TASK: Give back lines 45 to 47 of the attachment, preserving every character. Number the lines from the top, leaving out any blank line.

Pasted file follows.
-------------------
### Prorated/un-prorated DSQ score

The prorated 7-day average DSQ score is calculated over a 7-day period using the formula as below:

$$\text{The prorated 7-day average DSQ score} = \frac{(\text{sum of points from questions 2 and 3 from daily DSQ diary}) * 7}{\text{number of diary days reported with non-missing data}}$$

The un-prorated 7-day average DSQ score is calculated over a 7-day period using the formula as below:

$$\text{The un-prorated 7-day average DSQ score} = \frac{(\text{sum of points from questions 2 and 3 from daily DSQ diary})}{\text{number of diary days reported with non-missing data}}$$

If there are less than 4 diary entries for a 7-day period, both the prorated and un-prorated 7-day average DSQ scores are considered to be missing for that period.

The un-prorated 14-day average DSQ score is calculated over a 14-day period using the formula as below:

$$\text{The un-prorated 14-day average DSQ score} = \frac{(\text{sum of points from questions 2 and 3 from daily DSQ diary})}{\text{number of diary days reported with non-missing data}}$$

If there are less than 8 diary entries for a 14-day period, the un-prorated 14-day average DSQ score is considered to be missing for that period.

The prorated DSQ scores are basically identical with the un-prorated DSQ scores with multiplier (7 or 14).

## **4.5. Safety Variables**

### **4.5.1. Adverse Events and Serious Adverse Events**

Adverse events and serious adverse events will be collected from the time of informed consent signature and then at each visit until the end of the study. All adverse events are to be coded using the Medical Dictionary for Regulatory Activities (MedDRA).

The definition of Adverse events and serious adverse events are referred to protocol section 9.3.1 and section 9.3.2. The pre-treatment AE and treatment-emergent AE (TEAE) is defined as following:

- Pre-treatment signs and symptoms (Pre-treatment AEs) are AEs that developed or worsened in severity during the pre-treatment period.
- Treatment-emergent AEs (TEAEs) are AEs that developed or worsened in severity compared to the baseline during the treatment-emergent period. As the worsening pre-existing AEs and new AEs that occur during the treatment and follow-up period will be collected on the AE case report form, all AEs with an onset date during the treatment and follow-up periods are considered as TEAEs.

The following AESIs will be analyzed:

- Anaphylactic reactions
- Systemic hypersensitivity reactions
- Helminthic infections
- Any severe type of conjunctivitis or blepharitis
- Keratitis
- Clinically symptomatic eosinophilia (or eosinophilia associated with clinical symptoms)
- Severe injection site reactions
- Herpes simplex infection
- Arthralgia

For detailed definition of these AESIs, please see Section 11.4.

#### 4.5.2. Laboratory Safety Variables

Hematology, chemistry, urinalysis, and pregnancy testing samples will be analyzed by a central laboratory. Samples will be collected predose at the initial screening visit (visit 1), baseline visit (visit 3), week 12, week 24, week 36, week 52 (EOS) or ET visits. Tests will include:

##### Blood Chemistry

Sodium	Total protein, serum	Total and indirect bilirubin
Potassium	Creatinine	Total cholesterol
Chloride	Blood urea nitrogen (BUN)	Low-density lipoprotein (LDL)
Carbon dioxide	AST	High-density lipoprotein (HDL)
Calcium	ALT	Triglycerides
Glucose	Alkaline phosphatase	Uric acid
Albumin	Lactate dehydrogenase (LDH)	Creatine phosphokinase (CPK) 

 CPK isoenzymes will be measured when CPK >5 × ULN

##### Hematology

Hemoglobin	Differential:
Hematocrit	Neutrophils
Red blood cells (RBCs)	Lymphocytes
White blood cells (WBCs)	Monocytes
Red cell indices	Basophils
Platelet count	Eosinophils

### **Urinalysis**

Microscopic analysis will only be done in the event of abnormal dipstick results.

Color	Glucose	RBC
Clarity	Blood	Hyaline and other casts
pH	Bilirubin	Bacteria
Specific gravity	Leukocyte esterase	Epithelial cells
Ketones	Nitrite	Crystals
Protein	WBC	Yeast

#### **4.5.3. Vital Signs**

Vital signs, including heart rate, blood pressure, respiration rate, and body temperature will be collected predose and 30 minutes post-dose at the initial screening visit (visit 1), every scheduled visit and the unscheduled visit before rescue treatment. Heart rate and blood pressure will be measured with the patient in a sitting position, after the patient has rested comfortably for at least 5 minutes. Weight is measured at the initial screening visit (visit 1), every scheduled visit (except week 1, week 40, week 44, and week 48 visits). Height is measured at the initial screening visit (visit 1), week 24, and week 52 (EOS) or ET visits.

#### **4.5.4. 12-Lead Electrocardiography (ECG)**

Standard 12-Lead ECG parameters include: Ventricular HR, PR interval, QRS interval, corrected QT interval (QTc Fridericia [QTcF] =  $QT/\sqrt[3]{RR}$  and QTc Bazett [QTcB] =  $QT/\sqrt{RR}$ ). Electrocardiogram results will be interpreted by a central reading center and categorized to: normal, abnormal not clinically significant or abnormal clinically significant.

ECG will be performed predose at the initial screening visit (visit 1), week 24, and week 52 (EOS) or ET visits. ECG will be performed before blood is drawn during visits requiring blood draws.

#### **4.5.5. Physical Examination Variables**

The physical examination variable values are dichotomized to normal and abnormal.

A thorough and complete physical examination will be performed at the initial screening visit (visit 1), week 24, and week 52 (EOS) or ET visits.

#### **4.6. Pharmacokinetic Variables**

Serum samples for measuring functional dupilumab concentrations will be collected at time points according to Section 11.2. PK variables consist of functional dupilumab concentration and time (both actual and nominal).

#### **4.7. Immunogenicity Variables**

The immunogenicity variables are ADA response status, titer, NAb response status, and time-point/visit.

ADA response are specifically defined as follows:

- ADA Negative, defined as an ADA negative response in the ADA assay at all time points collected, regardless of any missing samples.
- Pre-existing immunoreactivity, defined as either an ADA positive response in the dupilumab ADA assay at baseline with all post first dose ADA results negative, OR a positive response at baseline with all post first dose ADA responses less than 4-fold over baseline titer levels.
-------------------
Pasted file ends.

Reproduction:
Platelet count	Eosinophils

### **Urinalysis**

Microscopic analysis will only be done in the event of abnormal dipstick results.